116 3rd St SE
Cedar Rapids, Iowa 52401
The state’s drinking water tests for toxic, human-made chemicals that persist indefinitely in the environment began this week and will include at least 59 communities in Iowa, according to a list of test sites obtained by Iowa Capital Dispatch.
The Iowa Department of Natural Resources seeks to identify the pervasiveness of perfluoroalkyl and polyfluoroalkyl substances — commonly referred to as PFAS or “forever chemicals” — in drinking water supplies across the state.
Concerns about the presence of those chemicals have grown in recent years as manufacturers DuPont and 3M have agreed to pay hundreds of millions of dollars to settle lawsuits for environmental contaminations. On Monday, the Biden administration said it would move with urgency to set enforceable drinking water limits on certain “forever chemicals” that have turned up in communities across the country.
In Iowa, the chemicals have primarily been identified near airports, where they are used to de-ice planes and extinguish fires. The chemicals also appear in widely used products such as non-stick cooking pans and stain-resistant clothes and furniture.
In the Corridor, both Iowa City and Cedar Rapids are on the list of water systems to be tested by the end of this year.
Research has linked the chemicals to cancers, birth defects and other maladies. Most everyone has detectable amounts of the chemicals in their bodies, research has shown.
In a report last year, the Iowa DNR said that “based on sampling data to date, the presence of PFAS in drinking water in the state of Iowa is minimal. While other states have moved ahead with significant regulatory initiatives due to the high levels of known PFAS contamination in those states, the scope of the problem in Iowa appears to be lower at this point. However, in order to address this risk, DNR is moving forward with this action plan as a first step toward developing a comprehensive response plan.”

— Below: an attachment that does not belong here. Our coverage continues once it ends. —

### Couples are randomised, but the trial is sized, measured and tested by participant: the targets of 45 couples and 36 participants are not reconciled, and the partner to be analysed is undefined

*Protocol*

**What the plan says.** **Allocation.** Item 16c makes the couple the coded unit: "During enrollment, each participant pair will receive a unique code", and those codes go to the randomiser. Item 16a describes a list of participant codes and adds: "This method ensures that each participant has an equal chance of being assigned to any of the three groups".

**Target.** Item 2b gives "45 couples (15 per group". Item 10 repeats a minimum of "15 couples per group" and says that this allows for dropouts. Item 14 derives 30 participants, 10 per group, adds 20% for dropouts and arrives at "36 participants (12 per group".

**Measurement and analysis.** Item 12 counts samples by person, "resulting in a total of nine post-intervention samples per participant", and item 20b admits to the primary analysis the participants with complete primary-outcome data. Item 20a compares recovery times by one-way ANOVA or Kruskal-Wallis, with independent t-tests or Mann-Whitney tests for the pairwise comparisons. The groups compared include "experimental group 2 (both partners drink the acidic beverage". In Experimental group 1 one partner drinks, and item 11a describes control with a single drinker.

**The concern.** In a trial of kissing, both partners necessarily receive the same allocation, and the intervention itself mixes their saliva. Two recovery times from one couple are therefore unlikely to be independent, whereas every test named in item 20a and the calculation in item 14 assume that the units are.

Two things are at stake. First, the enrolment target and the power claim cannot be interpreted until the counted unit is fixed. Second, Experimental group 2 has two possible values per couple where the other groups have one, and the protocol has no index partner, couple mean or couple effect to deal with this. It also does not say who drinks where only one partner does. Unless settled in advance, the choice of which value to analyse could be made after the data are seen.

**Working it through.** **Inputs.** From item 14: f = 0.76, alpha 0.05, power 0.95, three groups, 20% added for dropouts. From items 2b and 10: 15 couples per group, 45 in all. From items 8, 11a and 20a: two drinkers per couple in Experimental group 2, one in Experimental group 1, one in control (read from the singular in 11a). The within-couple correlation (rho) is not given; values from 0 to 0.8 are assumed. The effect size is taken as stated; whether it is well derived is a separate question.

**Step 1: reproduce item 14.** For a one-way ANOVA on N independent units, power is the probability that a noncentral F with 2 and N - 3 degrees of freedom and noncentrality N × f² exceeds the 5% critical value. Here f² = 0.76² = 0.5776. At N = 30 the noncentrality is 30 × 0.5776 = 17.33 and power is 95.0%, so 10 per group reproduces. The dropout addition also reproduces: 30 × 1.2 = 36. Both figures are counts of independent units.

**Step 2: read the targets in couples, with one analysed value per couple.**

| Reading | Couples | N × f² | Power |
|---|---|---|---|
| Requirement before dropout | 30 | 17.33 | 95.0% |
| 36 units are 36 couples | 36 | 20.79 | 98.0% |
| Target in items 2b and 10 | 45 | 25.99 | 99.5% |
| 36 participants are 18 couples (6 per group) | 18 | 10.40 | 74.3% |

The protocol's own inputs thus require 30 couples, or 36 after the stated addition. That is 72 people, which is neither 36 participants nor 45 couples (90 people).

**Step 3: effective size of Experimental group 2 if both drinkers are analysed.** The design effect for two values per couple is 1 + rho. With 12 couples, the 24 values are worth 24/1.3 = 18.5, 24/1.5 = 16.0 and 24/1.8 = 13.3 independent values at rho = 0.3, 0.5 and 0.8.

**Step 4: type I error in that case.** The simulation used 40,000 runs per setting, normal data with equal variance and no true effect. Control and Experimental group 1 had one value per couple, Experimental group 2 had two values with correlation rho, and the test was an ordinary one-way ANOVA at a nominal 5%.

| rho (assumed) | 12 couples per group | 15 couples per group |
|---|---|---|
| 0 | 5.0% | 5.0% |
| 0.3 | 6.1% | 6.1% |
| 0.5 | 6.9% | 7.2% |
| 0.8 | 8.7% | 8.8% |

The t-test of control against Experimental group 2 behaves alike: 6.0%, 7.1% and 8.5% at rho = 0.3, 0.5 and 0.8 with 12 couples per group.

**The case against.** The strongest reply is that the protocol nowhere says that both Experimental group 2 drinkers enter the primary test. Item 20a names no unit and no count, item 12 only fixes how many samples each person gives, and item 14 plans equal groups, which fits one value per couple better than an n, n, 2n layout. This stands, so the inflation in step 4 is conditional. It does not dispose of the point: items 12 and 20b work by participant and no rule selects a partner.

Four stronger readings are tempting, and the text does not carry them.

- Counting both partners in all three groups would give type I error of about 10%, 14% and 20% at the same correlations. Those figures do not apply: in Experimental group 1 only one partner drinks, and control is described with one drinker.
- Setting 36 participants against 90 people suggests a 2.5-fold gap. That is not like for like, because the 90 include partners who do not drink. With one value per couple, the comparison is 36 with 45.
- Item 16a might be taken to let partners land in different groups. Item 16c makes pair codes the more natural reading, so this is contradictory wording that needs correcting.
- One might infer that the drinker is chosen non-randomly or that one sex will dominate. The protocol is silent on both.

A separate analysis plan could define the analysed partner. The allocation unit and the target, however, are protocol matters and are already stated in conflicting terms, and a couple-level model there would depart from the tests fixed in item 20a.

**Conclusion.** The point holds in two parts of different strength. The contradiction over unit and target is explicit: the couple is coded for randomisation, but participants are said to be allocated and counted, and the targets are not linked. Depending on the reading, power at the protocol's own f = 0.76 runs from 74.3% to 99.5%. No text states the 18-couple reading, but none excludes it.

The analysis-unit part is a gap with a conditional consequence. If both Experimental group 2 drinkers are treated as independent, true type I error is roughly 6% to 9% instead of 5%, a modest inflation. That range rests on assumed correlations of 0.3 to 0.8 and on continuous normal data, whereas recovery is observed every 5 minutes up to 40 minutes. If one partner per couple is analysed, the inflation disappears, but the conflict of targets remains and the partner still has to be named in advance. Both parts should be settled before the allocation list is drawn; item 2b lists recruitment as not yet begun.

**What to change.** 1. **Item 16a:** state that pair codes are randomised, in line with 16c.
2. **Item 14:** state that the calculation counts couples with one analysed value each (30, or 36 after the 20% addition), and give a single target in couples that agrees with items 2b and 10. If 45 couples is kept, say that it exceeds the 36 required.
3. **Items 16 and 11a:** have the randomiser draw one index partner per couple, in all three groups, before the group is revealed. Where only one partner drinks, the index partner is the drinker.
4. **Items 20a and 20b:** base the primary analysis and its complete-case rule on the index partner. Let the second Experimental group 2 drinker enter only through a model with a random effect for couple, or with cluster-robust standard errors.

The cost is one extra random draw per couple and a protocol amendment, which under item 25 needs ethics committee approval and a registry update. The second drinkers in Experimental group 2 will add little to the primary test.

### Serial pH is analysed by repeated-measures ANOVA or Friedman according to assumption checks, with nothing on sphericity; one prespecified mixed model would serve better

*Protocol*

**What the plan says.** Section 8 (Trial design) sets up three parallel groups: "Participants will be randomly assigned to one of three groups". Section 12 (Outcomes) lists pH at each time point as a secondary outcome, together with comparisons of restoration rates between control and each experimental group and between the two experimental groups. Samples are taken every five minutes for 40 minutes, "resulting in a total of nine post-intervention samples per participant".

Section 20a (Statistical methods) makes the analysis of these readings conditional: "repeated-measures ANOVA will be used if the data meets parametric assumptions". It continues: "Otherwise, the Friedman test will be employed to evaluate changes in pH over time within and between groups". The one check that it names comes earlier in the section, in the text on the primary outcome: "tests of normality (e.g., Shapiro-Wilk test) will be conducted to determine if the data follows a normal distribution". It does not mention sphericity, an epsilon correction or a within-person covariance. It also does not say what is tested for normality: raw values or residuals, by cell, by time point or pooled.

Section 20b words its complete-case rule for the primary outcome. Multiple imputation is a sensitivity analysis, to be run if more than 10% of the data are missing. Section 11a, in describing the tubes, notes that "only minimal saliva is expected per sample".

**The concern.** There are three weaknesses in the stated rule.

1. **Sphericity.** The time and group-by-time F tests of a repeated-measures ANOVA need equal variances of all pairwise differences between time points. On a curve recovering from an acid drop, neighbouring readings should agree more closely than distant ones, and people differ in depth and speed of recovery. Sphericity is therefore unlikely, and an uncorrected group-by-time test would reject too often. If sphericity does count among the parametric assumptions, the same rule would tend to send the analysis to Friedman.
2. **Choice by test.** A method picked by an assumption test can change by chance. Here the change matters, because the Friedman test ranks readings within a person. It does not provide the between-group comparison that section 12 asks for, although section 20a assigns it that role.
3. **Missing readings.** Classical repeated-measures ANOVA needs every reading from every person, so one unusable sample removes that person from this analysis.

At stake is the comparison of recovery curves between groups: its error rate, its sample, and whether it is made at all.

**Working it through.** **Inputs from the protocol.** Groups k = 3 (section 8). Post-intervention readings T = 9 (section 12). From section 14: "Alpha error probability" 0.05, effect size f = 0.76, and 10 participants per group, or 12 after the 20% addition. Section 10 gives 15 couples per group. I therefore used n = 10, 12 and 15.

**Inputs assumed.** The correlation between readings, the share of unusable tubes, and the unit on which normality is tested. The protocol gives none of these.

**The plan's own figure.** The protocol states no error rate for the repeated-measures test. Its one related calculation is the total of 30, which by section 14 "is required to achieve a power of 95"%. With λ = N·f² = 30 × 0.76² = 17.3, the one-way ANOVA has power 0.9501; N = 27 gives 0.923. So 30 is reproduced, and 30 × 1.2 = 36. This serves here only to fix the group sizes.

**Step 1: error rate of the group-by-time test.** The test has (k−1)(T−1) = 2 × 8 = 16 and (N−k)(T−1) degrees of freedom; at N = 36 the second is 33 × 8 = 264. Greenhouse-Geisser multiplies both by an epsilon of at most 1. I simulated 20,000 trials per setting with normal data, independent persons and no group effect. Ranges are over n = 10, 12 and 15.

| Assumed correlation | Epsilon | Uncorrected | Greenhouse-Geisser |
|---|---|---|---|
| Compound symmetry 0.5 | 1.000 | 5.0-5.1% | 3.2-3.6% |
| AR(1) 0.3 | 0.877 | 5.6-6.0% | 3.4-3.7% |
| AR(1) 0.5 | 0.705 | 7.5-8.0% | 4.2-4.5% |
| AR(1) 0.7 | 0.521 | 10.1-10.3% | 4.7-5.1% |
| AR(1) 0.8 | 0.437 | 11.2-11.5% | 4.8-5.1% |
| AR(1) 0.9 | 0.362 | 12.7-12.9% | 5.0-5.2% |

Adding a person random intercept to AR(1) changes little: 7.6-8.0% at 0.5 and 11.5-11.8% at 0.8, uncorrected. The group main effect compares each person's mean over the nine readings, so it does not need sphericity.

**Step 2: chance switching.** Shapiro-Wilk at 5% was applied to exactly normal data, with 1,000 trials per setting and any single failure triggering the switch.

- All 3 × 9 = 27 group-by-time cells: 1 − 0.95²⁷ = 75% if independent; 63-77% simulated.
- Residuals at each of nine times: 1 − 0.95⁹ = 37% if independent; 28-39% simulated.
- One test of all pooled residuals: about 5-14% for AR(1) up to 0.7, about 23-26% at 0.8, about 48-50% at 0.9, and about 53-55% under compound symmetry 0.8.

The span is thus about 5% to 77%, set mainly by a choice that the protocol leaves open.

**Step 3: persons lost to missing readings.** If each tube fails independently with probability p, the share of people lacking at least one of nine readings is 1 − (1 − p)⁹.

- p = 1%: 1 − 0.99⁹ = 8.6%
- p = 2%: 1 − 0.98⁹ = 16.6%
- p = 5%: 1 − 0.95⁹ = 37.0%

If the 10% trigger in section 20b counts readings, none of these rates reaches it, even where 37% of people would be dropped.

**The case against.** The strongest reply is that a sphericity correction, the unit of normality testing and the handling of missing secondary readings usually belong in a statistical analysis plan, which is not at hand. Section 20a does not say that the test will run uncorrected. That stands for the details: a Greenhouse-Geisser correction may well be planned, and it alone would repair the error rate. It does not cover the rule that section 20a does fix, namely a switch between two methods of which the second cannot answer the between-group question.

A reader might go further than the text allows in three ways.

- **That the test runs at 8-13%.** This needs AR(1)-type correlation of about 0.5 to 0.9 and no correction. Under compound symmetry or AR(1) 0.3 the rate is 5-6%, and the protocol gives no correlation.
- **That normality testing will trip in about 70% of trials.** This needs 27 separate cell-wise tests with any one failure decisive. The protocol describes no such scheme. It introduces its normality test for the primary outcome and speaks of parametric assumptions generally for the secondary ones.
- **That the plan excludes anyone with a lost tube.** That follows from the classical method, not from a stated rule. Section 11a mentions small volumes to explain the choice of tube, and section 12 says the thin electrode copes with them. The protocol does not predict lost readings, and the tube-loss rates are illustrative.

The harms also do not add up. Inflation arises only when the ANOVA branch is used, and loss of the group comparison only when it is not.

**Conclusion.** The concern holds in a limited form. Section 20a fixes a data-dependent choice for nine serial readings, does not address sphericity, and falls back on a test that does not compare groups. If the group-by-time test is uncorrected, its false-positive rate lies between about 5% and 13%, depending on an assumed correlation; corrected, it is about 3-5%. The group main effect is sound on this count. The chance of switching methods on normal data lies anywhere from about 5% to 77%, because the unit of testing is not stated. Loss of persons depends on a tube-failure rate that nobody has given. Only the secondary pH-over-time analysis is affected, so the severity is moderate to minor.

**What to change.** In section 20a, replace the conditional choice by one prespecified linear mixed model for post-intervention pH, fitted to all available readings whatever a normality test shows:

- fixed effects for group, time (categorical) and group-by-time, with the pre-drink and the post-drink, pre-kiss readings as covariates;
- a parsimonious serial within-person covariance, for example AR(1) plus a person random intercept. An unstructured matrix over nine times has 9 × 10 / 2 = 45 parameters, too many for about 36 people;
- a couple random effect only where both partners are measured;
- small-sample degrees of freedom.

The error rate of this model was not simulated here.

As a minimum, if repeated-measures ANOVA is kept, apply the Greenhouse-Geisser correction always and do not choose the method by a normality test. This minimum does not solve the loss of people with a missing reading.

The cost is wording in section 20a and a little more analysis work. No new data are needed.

The bulk of the state tests, expected to be complete by the end of the year, will be conducted at municipal water systems. Cities include:
Amana Colonies, Ames, Burlington, Camanche, Carlisle, Cedar Rapids, Central City, Clarinda, Colfax, Corning, Council Bluffs, Creston, Davenport, Des Moines, Eddyville, Eldora, Fort Madison, Freeport, Graettinger, Greene, Greenfield, Hampton, Harlan, Hawarden, Hiawatha, Ida Grove, Iowa City, Iowa Falls, Kalona, Kammerer, Keokuk, Lamoni, Leon, Lisbon, Manchester, Milford, Missouri Valley, Montezuma, Muscatine, New Hartford, Okoboji, Osceola, Ottumwa, Panora, Prairie City, Rock Valley, Sergeant Bluff, Shenandoah, Sioux City, Sioux Rapids, Spencer, Spirit Lake, St. Ansgar, Tama, Wall Lake, Wapello, Waterloo, West Des Moines and Winterset.
The new round of testing in Iowa began this week for Des Moines Water Works, which supplies water to about a half million people. The state department planned to sample intake water at the Des Moines and Raccoon Rivers, along with Maffitt Reservoir and Crystal Lake. Tests of Water Works wells in the area are set for next month.
The department also will be sampling finished water that is ready for distribution to residents, said Roger Bruner, the supervisor of the department’s water quality program.
Sampling is planned at two businesses — Big River United Energy in Dyersville and HWH Corp. in Moscow — and at three rural water systems: Rathbun Regional Water Association, based in Centerville; Mahaska Rural Water System, based in Oskaloosa; and Rural Water System #1, based in Hospers.
A handful of mobile home parks and other residential areas complete the list.
The Iowa DNR plans to publish the results early next year with an interactive map.
This article first appeared in the Iowa Capital Dispatch.